A personal take on navigating the highs and lows from Nina, the non-pro trainer in the Sociable Dog household.
No two fearful dogs are exactly alike. Each one is fearful in their own way. Some hide behind sofas or under tables, others rage against the world to make it retreat. But from the human perspective, life with a very fearful dog has, I suspect, some common threads. There’s love and hope, for sure, but also worry, frustration and self-doubt with the odd burst of resentment or regret thrown in. This is my entirely personal take on learning about life with an extremely fearful dog and the small strategies that can help save sanity and keep success in sight.
To begin: the story of one dog.
When I first met Si, he had adopted a ‘last chance’ dog: a rescue Rottweiler who had been returned by potential adopters more than once and was on the point of being labelled unsuitable for rehoming. By the time I came on the scene, the hard yards had already been done by Si and his remarkable Mum (5ft 2ins and unfazed by this damaged giant of a dog). Nevertheless, for someone whose dog experience was pretty much confined to an irrepressibly cheerful cocker spaniel, Si’s Rottweiler, Thomson, was, shall we say, a challenging prospect. But I was prepared to woman up and give it a go. In theory, at least.
The reality was something else. He was big, broad-chested and powerful with a stump of a tail, a slightly wonky jaw and a tongue that didn’t quite fit into his mouth. Terrified of anyone new, his response to fear was as likely to be fight as flight. His bark was loud. And it didn’t sound all that welcoming.
When it came to the first meeting, Si gave clear instructions: “Don’t look him directly in the eye, don’t talk to him. Just let him get used to you. Above all, don’t try to hug him or pet him.” Right - there was zero chance of me trying to do that.
I’m not always the best at carefully following instructions. There is no flat pack assembly leaflet or tech set up manual that I haven’t scanned, skimmed and ‘reimagined’ with fewer steps, different steps or all the right steps, just not in the right order. But in this case, instructions? Oh, yes. I am so on board with those. Give me more.
At the beginning, introductions to Big T were very brief: the sensory equivalent of a Victorian lady leaving her calling card. Then we progressed to longer visits where I perched on the sofa, nervously clutching a mug of coffee. Thomson sat in his favourite armchair, wearing a muzzle for safety (mine, obviously), watching my every move. There was just a hint of Hannibal Lector about that gaze. We continued this way for visit after visit, letting him get used to the sight, sound and smell of me. Sometimes the mug of coffee was a mug of tea, sometimes a glass of wine. But mainly it was just waiting and more waiting while he looked and considered. It was hard to tell what he was thinking. I hoped it wasn’t how well I’d go with fava beans and a nice chianti.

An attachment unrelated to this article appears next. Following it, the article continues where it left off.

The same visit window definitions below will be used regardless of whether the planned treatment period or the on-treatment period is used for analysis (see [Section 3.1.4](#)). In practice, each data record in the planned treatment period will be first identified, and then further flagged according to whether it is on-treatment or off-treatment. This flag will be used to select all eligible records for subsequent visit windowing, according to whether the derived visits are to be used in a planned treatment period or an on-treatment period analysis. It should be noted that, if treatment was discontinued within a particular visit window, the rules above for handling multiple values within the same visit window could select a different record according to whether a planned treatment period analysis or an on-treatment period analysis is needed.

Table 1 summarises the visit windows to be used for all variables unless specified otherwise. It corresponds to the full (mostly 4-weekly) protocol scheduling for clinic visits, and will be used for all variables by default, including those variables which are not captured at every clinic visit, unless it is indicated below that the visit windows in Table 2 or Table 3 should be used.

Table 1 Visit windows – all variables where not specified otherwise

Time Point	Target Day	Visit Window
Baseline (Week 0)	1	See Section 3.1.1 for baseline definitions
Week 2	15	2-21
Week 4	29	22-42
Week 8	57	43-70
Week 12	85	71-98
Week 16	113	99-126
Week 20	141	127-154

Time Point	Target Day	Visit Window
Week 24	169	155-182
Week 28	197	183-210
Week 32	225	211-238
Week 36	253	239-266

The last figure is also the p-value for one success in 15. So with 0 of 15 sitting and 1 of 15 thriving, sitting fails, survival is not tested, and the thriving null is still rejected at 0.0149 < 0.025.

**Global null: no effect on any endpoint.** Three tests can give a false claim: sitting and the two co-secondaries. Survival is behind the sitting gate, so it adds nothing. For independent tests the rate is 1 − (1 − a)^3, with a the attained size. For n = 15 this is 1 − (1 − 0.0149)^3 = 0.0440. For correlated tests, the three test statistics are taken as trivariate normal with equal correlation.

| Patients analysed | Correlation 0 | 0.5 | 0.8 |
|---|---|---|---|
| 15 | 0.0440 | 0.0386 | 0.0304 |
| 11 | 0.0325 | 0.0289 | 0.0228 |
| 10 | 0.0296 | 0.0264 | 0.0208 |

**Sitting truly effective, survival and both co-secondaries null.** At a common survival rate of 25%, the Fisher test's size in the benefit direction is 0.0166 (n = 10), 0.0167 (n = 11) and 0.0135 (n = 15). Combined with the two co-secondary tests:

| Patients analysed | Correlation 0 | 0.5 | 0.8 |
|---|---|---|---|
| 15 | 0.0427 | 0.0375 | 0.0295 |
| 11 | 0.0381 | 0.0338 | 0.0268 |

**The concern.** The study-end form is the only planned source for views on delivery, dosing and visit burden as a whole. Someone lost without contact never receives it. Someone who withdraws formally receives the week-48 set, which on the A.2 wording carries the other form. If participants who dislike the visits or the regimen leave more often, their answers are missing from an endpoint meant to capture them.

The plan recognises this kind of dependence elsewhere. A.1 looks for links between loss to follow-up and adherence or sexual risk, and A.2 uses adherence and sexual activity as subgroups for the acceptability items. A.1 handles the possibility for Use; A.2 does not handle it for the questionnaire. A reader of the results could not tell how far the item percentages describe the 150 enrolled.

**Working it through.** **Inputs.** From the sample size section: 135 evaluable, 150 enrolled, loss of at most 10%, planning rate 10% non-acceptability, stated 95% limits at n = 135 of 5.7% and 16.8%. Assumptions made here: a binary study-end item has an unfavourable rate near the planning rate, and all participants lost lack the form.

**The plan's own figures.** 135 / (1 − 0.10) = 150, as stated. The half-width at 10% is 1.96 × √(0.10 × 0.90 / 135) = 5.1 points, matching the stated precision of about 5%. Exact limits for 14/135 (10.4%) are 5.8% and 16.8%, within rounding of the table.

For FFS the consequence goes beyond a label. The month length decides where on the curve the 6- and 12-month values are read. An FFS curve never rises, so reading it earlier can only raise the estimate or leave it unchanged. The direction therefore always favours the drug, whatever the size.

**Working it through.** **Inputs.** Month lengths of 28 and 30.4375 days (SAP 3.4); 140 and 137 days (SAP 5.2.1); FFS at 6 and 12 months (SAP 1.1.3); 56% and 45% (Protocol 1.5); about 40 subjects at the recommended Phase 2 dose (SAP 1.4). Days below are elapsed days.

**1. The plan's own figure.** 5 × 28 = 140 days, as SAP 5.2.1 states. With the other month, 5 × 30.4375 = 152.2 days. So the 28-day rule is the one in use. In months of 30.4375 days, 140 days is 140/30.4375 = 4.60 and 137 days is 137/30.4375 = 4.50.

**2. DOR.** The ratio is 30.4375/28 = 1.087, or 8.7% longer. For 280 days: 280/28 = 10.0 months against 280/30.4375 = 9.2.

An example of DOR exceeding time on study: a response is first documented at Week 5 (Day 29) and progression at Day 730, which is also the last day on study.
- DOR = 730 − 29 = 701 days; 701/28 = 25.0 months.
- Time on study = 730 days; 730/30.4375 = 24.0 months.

After a while, we moved operations outside. I came as a package deal, too, and we wanted to be sure Thomson and Woody, my super-sociable spaniel, were comfortable with each other. We went on walks with wide pathways where we could keep a respectful distance. Thomson plodded along peaceably enough, keeping very close to Si, barely seeming to register me or Woody. That, in itself, was a small, quiet victory, though I didn’t realise at the time.
But then on a walk, he moved alongside me and his side brushed my leg. At first, I thought it was accidental - maybe I’d just drifted a step or two across the path. But it happened again. The next time, I let my hand fall and tentatively touched the fur on his back. I had been assessed and provisionally approved. It was too early to say that Thomson and I were going to be friends, but I had earned my way through to the next stage of the interview process. This was the first real win to celebrate.
Visits became muzzle-free and I could start on a serious charm offensive - ball play. Thomson loved this and he was skilled. He could catch a tennis ball, flick it around his muzzle and bat it back. So, we played ball. Endlessly. Sitting for an afternoon, working on my laptop - ball play. Watching TV - ball play. Listening to the radio or reading a book - ball play. There was almost no human activity that could not be adapted to include a game of ball. At first, he kept a wary distance, batting the ball back to me. Then he started putting it on the arm of the sofa or the corner of my chair. Cue for another celebration. I was on the team now.